Presidential Letter - Annual Meeting Location (Pt. 2)

In my most recent letter, I outlined the reasons why there are so few cities that can accommodate the SCS-AIA Joint Annual Meeting. That constraint has mainly to do with facilities, and it will likely remain even if we decide to meet at another time of year. In fact, it could get worse, because at another time we might face more competition from the corporate sector, and thus higher costs. But there are good reasons to consider meeting at another time of year, anyway.

Before we get to that, why do we meet when we do in the first place? Many will remember that we once met between Christmas and New Year’s Day, which was a more advantageous time than the current one in certain ways. There was no chance of interfering with anyone’s teaching schedule. Not only had the climate not yet got out of control, but the December date remains less subject to outlandish weather (at least so far). And hotel rates are lower then, because most people are at home with their families. But, in fact, families are the main reason that we, and other learned societies, made the change that we did. (Credit for this goes largely to the WCC and to analogous organizations in other disciplines.) Some years ago, as we realized that the current date tended to interfere with the start of the new semester at some schools, we revisited the question of when to meet. SCS actually voted to go back to the old date, and AIA voted for a date in November. Staying put was everyone’s second choice, and that about sums it up. But what would we say now?

As I wrote in my previous letter, all of these decisions are predicated on one assumption:

"SCS members and AIA members agree that they want SCS and AIA to continue holding a Joint Annual Meeting."

I’ve already made the point that SCS members and AIA members, when they were last polled, could not agree on a first choice of when to meet, and that both sides were willing to compromise, in preference to parting ways. It probably won’t be any easier to agree on meeting at some other time. Summers are impossible for AIA, because so many of their members are in the field. For SCS members, on the other hand, meeting when classes are in session has never had much appeal. One reason is that there are already quite a few meetings during the fall or spring semester that many of our members usually attend. Among Classics organizations, CAAS meets in the middle of the fall, CANE and CAPN in March, and CAMWS also in the late spring. Besides those, there are ASOR and SBL in November, CAA in February, and AAH in April. This is not an exhaustive list, but you get the picture.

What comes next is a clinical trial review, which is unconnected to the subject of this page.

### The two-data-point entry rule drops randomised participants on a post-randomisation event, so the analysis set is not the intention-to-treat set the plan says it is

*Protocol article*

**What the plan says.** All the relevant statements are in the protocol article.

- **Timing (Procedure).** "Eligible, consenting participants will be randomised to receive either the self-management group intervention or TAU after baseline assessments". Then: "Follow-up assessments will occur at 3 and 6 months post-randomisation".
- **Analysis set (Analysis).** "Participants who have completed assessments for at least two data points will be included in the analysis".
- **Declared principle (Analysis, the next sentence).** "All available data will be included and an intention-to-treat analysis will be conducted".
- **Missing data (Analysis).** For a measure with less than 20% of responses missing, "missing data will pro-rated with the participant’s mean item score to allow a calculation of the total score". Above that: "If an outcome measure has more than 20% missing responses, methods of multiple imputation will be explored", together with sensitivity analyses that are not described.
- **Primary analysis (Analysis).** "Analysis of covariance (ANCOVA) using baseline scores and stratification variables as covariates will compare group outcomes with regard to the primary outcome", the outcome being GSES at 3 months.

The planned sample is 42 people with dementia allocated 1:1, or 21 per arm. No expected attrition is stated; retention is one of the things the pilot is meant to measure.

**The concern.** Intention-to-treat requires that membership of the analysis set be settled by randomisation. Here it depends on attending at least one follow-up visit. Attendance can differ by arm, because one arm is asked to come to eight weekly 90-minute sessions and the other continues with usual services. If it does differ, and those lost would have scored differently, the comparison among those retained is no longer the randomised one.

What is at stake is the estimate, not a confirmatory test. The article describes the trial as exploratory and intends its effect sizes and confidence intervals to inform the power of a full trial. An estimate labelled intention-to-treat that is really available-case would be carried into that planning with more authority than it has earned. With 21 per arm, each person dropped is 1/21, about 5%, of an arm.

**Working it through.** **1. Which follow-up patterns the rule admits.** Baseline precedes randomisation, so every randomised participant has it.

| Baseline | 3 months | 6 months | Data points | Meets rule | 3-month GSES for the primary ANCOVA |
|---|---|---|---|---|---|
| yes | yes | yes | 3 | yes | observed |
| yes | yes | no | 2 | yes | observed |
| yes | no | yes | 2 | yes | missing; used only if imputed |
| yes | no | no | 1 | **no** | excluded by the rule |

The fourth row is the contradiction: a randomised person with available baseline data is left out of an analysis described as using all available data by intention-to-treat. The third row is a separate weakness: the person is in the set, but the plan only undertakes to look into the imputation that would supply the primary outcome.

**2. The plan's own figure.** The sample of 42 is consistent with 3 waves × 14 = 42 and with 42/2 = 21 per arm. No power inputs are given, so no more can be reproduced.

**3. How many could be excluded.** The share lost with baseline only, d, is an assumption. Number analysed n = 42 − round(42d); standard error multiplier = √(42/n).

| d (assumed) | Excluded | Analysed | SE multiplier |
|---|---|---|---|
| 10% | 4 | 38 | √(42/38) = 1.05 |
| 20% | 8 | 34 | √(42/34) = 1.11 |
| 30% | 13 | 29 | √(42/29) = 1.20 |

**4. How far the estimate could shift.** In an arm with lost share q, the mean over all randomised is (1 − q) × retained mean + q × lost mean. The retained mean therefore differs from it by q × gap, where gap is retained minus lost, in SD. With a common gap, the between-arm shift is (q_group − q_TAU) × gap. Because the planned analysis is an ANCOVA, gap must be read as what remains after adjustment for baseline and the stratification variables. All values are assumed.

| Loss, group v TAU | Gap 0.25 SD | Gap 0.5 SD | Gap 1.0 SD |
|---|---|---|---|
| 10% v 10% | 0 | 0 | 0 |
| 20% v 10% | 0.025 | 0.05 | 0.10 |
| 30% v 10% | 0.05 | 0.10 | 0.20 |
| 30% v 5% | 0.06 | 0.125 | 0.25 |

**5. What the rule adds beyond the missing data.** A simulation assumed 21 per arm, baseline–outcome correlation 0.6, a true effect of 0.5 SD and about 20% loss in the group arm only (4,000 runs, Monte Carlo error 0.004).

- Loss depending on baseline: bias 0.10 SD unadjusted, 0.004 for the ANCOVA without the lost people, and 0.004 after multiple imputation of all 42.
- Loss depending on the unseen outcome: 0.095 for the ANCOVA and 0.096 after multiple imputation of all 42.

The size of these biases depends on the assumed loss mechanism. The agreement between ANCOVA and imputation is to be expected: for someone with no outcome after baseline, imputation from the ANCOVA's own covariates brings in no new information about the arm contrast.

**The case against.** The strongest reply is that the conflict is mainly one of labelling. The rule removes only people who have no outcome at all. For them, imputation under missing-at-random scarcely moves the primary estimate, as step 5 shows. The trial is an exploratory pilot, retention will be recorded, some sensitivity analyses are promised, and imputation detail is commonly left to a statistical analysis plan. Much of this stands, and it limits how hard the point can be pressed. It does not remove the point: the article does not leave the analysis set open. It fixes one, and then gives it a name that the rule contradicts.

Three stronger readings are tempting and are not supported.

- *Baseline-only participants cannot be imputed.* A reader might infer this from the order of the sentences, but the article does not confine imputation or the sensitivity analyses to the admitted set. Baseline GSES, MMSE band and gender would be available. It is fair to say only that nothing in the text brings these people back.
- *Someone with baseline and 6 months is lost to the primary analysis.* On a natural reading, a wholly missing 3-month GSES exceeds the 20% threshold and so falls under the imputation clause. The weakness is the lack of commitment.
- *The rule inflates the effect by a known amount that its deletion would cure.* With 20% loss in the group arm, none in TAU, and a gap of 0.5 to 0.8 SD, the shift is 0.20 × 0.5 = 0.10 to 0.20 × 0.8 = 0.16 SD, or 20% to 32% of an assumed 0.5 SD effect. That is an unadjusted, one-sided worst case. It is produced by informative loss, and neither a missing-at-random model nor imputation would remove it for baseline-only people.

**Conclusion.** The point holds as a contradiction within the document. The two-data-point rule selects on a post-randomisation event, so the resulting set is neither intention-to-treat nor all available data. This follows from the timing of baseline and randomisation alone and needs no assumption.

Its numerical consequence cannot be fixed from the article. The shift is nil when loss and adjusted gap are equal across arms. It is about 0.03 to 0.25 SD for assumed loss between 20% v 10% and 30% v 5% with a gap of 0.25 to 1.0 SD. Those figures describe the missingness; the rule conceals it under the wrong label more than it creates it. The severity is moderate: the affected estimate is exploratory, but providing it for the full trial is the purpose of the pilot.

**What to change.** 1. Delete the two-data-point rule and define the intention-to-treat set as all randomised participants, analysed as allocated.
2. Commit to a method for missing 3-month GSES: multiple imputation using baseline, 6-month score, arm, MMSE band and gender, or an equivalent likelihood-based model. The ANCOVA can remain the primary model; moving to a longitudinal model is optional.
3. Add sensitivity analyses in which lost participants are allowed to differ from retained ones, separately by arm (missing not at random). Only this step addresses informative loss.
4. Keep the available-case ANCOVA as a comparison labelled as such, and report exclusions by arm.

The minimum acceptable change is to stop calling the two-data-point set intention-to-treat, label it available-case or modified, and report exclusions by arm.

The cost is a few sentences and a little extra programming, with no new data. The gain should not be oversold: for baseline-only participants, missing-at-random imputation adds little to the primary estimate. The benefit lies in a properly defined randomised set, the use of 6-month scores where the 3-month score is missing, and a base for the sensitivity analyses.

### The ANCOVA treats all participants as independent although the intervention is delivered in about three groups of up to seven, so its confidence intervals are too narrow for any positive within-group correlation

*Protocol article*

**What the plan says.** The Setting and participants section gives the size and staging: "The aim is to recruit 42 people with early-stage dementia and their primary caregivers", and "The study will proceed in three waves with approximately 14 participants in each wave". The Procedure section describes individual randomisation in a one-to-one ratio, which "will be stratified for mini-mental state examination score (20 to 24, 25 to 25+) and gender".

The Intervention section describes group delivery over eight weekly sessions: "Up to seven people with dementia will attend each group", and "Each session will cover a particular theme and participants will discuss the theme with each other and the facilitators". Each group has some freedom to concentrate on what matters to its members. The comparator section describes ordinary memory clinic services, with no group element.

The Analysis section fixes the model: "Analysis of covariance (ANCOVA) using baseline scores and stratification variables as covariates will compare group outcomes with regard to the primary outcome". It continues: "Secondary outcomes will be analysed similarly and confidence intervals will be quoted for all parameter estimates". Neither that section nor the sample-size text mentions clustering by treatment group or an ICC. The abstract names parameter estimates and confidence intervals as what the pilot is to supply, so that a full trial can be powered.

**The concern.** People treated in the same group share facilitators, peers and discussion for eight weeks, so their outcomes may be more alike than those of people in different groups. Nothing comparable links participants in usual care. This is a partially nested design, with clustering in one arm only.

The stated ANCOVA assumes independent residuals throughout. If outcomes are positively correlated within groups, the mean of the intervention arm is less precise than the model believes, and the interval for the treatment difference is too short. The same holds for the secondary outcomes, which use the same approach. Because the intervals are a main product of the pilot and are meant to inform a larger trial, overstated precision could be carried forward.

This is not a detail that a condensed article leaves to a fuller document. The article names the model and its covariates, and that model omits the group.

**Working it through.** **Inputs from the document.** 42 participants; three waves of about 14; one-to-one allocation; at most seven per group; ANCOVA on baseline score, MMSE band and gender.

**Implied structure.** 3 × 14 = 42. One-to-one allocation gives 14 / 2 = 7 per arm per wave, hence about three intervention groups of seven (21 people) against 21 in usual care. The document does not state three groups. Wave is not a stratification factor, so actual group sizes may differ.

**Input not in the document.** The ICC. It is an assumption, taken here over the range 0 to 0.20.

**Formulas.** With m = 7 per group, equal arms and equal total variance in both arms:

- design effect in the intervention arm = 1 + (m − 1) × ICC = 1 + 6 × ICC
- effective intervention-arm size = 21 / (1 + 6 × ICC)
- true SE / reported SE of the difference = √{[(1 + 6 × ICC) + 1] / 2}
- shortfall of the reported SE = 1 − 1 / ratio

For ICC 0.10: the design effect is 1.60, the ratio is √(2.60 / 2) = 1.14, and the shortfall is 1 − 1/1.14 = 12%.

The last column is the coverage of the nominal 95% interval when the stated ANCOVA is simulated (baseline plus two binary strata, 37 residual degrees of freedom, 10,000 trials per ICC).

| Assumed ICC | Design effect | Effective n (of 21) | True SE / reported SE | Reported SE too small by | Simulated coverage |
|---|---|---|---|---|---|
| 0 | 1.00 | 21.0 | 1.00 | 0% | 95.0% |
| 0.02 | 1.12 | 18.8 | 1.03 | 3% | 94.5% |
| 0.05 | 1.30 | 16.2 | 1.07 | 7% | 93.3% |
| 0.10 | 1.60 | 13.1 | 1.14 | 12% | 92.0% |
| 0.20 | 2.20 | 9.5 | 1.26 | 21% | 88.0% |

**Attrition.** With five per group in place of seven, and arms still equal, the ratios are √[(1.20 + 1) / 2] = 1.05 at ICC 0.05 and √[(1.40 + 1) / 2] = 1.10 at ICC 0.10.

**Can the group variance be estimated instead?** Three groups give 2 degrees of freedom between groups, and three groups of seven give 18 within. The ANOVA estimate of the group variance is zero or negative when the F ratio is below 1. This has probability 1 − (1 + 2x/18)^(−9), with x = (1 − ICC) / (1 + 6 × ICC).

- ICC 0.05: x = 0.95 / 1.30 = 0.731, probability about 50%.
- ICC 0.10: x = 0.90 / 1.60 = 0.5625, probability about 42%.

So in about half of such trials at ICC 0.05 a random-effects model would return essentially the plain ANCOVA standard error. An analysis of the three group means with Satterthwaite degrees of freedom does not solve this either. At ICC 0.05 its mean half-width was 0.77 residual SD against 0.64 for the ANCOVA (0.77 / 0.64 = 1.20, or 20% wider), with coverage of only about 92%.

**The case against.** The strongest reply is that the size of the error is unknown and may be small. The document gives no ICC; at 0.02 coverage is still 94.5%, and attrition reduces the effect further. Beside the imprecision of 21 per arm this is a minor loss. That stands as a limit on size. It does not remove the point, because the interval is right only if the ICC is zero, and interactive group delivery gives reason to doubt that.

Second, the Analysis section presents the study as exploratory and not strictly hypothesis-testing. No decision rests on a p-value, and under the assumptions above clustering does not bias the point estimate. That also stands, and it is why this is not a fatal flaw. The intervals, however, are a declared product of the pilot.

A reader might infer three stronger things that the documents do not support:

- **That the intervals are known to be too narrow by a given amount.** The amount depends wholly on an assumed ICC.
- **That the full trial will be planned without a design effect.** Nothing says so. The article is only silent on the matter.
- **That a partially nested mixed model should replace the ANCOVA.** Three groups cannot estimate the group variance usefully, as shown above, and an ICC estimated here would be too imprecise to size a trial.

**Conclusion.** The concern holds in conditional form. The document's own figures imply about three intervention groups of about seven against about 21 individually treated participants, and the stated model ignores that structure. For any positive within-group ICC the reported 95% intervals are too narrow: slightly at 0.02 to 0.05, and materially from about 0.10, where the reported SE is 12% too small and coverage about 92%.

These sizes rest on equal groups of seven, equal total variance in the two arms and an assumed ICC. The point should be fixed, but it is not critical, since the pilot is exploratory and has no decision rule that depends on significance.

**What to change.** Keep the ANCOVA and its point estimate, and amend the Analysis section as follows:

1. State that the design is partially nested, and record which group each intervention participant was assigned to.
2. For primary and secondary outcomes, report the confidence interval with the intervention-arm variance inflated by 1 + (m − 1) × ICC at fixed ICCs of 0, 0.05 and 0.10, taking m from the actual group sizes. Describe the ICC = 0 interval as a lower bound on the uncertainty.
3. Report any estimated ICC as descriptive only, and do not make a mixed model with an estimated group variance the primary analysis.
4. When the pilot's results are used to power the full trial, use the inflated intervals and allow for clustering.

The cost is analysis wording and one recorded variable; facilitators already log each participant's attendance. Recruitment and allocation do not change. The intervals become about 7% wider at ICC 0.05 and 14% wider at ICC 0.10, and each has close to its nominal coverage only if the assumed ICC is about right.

Before deciding that we should stand pat on timing, but focus on meeting in warm-weather cities, please remember a point I made in my previous letter, and let me add another.

First, the universe of possible venues is pretty small, barely more than two dozen cities, of which only half a dozen are really attractive to members (not because they say they want to go there, but because they actually do); and the majority of these are not warm-weather cities. In fact, most of the warmer venues draw significantly fewer members than the colder ones.

Second, holding a winter meeting in a warm city doesn’t guarantee that your travel will be trouble-free. The last time we met in the South, I personally had my worst SCS travel adventure ever. My plane left balmy San Antonio, a city I love to  visit, right on time, but was barely able to touch down in Atlanta because of a massive blizzard that was heading up the east coast, closing every airport in its path. After two days in Atlanta, I was booked on a flight home to Philadelphia through Detroit, where again the airport was shut down moments after I landed. I did finally make it home, but four days later than I expected. The obvious point is that the air travel system is a system, and your plans can be ruined either because of where you are, where you have to go, where you have to change planes, or even because of something that happened in a different part of the country altogether.

In spite of all that, it may be that when we currently meet is still on balance the best time, or the least bad time, to meet; I’m not convinced of that, but it’s not impossible. On the other hand, while a different time will bring with it different problems that we can’t foresee, we shouldn’t let that stop us from making a change if that seems the best thing, or even the least bad thing, to do.

Most of you will have thought of all this, but I thought it was worth just putting it in writing before we get started on a decision-making process. We will do that as soon as we can confer with the AIA leadership, but in the meantime, I invite you to write me informally with any thoughts you may have about when and where we should meet in the future.

- Joe Farrell

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“Koinonia” in Plato’s Philosophy

March 8-12, 2021
Pontifical Catholic University of Peru
Lima, Peru